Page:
Stubb's is quite the venue — a huge outdoor space attached to a BBQ venue, it has a sort of dirt-surfaced, rodeo feel, albeit with a huge stage and a capacity for thousands. Noah and the Whale played early in the night; I was lured by a description in the Austin Chronicle that described its lead singer as a cross between Lou Reed and Stephin Merritt, but found that, while his voice is in the same register, he's way more optimistic than those guys, singing of ultimate redemption after hard times in plenty of his songs. I also found that I had heard the band's single "Five Years Time," as had much of the crowd. It was a night of pompadours for me; the singer and violinist each wore one, with the violinist's being the more teased up.
When I saw voice artist and Asthmatic Kitty act Julianna Barwick at Big Car last year, I was impressed but unmoved; her work with a looping set-up was technically impressive, and she certainly matched harmonies and tempi skillfully, but something was missing. Turns out it might have been the venue. While Big Car is great, it does sort of have a constrained feel, as a small space in a labyrinthine building. And Barwick sounds amazing in a church, where her usually wordless, layered vocals can take on a sacred, sometimes ecstatic feel, and where, leaving behind my analytical side, I wasn't as compelled to compare her approach to, say, Meredith Monk as to sit back, relax and enjoy her pristine oohs and aahs offered up to the heavens.
That does it for last night: I'll quickly recap my afternoon, when I wandered, overwhelmed, from showcase to showcase, usually screwing up my timing. Standard Kevin messaged me early in the day: Mr. Heavenly, a band comprised of members of Modest Mouse and other indie greats with Michael Cera on guitar, is playing at 1:45 p.m. And I rushed and huffed and puffed, because I am nothing if not someone who loves to be in the presence of movie stars, and managed to get there to see the last 10 seconds, which were pretty good. Such was the case for the day; I was a little slow on my feet, and there are so many unofficial parties, which don't come with a handy pocket guide like the evening's official showcases. At least I had my own star sighting: I swear I saw Slavoj Zizek at Swan Dive, and will accept no word otherwise.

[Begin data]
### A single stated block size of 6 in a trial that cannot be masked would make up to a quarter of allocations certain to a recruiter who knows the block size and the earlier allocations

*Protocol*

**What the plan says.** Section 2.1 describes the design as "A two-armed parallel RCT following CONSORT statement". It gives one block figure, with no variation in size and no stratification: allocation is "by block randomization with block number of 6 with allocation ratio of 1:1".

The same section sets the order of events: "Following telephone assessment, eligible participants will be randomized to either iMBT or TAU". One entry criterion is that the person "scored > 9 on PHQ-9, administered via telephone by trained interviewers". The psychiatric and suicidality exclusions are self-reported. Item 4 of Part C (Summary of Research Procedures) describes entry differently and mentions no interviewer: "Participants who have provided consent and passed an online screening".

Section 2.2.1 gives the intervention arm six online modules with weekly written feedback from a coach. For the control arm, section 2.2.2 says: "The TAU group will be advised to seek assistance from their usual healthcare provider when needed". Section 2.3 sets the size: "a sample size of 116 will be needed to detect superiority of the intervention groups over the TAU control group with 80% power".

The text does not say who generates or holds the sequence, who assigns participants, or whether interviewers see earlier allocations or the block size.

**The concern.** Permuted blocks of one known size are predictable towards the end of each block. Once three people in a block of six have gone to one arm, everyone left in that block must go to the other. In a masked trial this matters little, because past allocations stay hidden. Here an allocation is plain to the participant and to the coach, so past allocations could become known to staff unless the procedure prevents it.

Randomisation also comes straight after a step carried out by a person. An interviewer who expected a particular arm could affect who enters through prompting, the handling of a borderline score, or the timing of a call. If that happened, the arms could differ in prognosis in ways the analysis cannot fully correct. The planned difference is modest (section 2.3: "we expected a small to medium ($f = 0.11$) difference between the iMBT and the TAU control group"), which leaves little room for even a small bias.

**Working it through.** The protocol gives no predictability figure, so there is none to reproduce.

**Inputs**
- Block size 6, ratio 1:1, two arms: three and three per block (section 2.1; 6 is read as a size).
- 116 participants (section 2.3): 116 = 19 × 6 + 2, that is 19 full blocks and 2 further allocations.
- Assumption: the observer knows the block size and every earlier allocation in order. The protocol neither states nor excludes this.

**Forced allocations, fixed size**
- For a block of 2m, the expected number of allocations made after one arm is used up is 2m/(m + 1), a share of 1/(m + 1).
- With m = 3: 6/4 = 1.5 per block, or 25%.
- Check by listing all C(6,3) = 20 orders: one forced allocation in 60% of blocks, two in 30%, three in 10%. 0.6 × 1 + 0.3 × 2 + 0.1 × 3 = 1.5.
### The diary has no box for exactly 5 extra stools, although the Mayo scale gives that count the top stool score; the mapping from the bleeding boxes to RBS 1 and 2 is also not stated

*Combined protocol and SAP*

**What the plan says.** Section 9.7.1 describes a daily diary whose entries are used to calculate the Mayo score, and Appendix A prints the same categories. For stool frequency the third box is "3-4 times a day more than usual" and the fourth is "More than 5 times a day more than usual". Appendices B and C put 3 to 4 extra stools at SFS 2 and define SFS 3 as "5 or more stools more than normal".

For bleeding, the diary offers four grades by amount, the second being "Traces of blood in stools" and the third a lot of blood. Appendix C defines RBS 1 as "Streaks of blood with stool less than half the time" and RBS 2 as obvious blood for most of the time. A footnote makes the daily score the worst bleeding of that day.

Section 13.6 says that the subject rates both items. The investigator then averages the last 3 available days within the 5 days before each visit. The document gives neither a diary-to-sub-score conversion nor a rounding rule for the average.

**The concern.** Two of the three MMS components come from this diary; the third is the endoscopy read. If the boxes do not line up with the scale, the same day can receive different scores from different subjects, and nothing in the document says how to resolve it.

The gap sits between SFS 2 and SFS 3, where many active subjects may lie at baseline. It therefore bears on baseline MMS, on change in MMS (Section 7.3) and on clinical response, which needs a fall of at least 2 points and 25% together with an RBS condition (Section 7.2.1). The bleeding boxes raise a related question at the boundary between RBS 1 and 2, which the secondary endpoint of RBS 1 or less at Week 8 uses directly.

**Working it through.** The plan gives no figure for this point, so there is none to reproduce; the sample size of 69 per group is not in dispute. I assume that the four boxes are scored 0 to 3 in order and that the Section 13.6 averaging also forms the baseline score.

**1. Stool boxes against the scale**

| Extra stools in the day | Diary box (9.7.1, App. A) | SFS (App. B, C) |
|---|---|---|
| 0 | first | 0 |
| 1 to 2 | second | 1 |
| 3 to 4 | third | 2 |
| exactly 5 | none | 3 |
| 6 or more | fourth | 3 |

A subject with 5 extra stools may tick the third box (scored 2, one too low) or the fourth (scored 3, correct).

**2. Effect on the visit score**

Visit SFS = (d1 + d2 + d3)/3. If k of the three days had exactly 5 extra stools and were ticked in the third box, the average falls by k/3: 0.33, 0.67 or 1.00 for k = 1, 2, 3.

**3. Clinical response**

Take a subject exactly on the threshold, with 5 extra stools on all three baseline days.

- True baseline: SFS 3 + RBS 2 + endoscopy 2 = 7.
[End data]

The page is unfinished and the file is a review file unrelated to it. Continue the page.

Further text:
I can say for sure that I saw local singer-songwriter Kate Lamont accompanying Cincinnati roots singer Kim Taylor. Lamont, who recently picked up new management and is trying to get some of her new songs licensed for TV and the like, has been singing with Taylor for a little more than a year, adding her peerless harmonies to Taylor's gruff voice. The two played a showcase hosted by Paste Magazine, which is happy to tell you that it still exists in online form after ending the run for its print publication last summer. J. Mascis closed the night at the Paste show in a solo setting, knocking out a cover of Paul Simon's kind of devastating "Circle of Friends" ("Me, I'm a part of your circle of friends and we notice you don't come around") that nicely matched up with his own ballads of maladjustment. And David Wax Museum, which played just before Mascis, is another group the Lotus Fest might consider trying to bring in; their take on the string band tradition covers both sides of the border, incorporating jaw bone and tap-dancing on Mexican numbers.
And here's where I wrap up to get back out there. Indianapolis is represented by two showcases this afternoon — Standard's Commodore von Keepsies's Craftacular Music Carnivale and My Old Kentucky Blog's Glitter Taco Smoosh Party. Both get started in about ten minutes, and maybe if I hurry to catch the 7 bus, I just might be able to score some free tacos.